Mixing herbal and 
prescription meds

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Mixing herbal and 
prescription meds
Mixing herbal and 
prescription meds

Each month, Clinical Advisor makes one new clinical feature available ahead of print. Don't forget to take the poll and leave comments. The results will be published in the next month's issue.


At a glance

  • Herbal preparations and dietary supplements can have a significant impact on health and wellness.
  • All that is natural is not necessarily safe, especially when combined with other pharmaceutical-grade medications or nonprescription dietary supplements.
  • In order to avoid overdosing on any one component, consumers should be taking only one multivitamin or multimineral supplement at a time and should be aware of the ingredients if they intend to supplement with any other vitamin or mineral product.
  • Manufacturers do not need to register with the FDA or obtain FDA approval prior to marketing a product, and there is no requirement for reporting of adverse events.

Herbal preparations have been used by mankind for medicinal purposes for more than 60,000 years. Moreover, field biologists have observed that sick animals change their diet, ingesting small amounts of bitter herbs and plants that they would otherwise avoid, to help facilitate healing.1 There is little question that herbal preparations and dietary supplements can have a significant impact on health and wellness. Beware, however.

All that is natural is not necessarily safe, especially when combined with other pharmaceutical-grade medications or nonprescription dietary supplements. This article will discuss the magnitude of supplement and herb use in the United States today, review the most commonly used herbs and supplements and their purposes, and identify the most common pharmaceuticals that pose significant risk for drug/herb interaction. 


Big business


The use of complementary alternative medicine, including nonprescription drugs and supplements, is a booming business in the United States today. An estimated $33.9 billion a year is spent by consumers on nonprescription herbal supplements, natural/organic foods, natural personal care products, functional foods and other complementary alternative medicine practices.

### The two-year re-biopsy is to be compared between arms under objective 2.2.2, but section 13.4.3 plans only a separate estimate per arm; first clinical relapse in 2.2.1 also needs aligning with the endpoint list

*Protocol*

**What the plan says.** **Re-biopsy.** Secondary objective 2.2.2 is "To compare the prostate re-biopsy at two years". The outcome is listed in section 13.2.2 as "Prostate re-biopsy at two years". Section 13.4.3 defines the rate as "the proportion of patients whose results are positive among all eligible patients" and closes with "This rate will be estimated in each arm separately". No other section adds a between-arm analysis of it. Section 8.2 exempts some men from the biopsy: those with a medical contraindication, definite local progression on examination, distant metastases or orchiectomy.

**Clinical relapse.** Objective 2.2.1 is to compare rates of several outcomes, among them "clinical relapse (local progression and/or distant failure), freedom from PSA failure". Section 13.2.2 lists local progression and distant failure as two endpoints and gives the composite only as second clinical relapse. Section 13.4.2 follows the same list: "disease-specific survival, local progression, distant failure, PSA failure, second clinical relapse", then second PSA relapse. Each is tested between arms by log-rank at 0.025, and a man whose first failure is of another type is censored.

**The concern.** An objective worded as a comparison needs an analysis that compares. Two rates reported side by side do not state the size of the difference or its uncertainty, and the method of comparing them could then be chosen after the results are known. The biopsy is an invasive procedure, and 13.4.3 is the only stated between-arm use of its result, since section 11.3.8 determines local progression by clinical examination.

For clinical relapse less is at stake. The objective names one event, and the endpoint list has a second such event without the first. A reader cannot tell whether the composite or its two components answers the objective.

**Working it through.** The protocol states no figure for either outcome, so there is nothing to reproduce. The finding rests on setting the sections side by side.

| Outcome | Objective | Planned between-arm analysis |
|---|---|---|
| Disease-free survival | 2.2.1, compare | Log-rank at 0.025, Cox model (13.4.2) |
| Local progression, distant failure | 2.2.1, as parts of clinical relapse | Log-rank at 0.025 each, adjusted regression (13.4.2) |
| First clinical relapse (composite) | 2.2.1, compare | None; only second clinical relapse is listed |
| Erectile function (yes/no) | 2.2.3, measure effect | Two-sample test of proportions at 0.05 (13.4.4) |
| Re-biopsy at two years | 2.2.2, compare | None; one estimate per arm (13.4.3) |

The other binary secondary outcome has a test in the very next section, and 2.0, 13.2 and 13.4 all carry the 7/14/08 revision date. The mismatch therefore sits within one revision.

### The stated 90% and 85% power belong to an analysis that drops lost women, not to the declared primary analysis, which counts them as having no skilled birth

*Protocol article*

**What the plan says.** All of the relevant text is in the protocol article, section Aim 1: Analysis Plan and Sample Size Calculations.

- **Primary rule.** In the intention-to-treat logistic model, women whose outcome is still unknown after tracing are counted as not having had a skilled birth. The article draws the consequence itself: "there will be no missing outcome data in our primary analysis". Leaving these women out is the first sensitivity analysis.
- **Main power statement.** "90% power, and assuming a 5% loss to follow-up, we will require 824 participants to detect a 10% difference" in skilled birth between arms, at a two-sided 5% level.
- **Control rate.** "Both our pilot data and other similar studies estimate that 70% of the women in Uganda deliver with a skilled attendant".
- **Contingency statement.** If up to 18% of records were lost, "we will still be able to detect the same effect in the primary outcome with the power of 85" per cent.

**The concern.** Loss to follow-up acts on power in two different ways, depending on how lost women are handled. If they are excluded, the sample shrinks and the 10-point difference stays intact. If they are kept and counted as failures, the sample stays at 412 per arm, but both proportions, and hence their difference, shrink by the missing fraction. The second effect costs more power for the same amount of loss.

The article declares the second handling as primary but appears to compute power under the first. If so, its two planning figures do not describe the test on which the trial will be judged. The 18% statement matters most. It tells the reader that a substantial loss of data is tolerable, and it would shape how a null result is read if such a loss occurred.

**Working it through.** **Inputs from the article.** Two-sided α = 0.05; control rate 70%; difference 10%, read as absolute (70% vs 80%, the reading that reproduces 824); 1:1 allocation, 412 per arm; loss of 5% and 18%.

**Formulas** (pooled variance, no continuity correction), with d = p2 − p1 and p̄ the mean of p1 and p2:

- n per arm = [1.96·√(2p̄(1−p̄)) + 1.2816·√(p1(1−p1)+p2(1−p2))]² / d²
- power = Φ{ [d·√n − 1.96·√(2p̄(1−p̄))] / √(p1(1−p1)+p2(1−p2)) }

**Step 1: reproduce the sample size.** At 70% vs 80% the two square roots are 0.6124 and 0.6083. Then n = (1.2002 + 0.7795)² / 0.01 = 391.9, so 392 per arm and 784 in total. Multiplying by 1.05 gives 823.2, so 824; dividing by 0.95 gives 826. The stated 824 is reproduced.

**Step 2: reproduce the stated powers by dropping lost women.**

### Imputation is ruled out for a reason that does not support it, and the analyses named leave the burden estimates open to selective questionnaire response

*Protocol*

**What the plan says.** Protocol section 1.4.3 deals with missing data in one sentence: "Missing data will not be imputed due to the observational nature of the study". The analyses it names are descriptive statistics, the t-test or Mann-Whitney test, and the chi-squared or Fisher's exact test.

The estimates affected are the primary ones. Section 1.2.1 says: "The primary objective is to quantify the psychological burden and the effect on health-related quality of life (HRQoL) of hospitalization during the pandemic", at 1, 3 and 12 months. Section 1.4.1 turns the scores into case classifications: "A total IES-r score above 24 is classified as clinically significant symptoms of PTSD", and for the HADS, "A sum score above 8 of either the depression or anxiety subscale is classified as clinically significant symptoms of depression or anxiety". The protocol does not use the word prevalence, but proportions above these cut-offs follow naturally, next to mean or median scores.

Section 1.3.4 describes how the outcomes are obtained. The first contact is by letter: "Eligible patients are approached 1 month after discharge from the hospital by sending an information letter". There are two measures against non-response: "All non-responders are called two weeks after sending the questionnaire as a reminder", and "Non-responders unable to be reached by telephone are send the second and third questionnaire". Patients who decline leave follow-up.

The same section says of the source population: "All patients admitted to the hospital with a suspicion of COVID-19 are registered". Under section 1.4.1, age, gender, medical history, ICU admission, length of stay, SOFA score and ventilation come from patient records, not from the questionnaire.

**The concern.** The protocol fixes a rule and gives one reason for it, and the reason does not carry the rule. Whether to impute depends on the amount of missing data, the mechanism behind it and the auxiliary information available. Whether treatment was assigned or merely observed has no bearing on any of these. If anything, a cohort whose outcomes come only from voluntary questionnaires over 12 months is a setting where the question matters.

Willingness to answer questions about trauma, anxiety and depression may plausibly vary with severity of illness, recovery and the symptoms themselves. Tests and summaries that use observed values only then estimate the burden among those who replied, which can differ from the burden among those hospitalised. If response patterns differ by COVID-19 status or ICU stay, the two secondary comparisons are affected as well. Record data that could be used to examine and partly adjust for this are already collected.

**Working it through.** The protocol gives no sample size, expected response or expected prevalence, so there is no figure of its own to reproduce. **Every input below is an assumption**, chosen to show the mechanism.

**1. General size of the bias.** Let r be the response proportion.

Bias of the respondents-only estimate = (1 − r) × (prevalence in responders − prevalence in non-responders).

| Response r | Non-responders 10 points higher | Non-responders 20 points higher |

With about $17 billion of this money spent exclusively on dietary supplements and herbs, this is big business.2 Such purchases account for roughly 11% of all health-care drug spending and equal about 33% of what is being spent on prescription medications.3,4 According to its company profile, in 2011, General Nutrition Centers, Inc, (GNC) spent nearly $53 million on advertising the nonprescription supplements and other health and wellness products sold in its more than 7,500 stores.5

Consumers are being bombarded on television, in magazines and by direct mail with information encouraging them to use "natural products" to lose weight, control their cholesterol, give them more energy, improve their sexual health and fulfill many other claims. 


Tracking safety


Supplements and herbal preparations fall under the jurisdiction of the Food and Drug Administration (FDA) via the Dietary Supplement Health and Education Act of 1994 (an amendment to the Food, Drug and Cosmetic Act).6 Requirements in the 1994 act specify that a product must be safe and that advertising claims must be truthful. Unfortunately, the act falls short of a few provisions that would provide additional protection for consumers.

Currently, manufacturers do not need to register with the FDA or obtain FDA approval prior to marketing a product, and there is no requirement for reporting of adverse events. Any claims against herb and supplement manufacturers are handled primarily through the Federal Trade Commission, including claims of false or misleading advertising and complaints of adverse medical events. 


Effects of commonly used supplements


Approximately 20% of the U.S. population admits to taking at least one supplement or herbal preparation daily, and more than 50% of the population admits to having used a natural preparation for medicinal purposes in the past 30 days.7 Therefore, understanding the purpose of the most commonly used substances and potential interactions with other supplements and prescription medications is critically important for health-care practitioners.

What exactly are we talking about? The discussion in this article will focus on any substance intended to be taken by mouth for the purpose of supplementing the diet and containing one of more of the following substances: vitamins, minerals, herbs, botanicals, amino acids or natural products, and/or labeled as a dietary supplement. Table 1 lists the most commonly used vitamins, herbs and supplements.


Multivitamins and multiminerals. The most widely used of all the dietary supplements by far, multivitamins and multiminerals come in the greatest number of varieties. From children's vitamins to preparations for the senior citizen, a vitamin and/or mineral supplement can be found for almost every health and wellness situation. The intended purpose is to provide added vitamins and minerals to one's diet and to supplement nutrition.

To avoid overdosing on any one component, consumers should be taking only one multivitamin or multimineral supplement at a time and should be aware of the ingredients if they intend to supplement with any other vitamin or mineral product. These products should not be taken with milk and or at the same time as an antacid.8 Furthermore, to avoid a dangerous elevation of potassium, patients taking multiminerals should not use salt substitutes, as most salt substitutes are made with potassium chloride.

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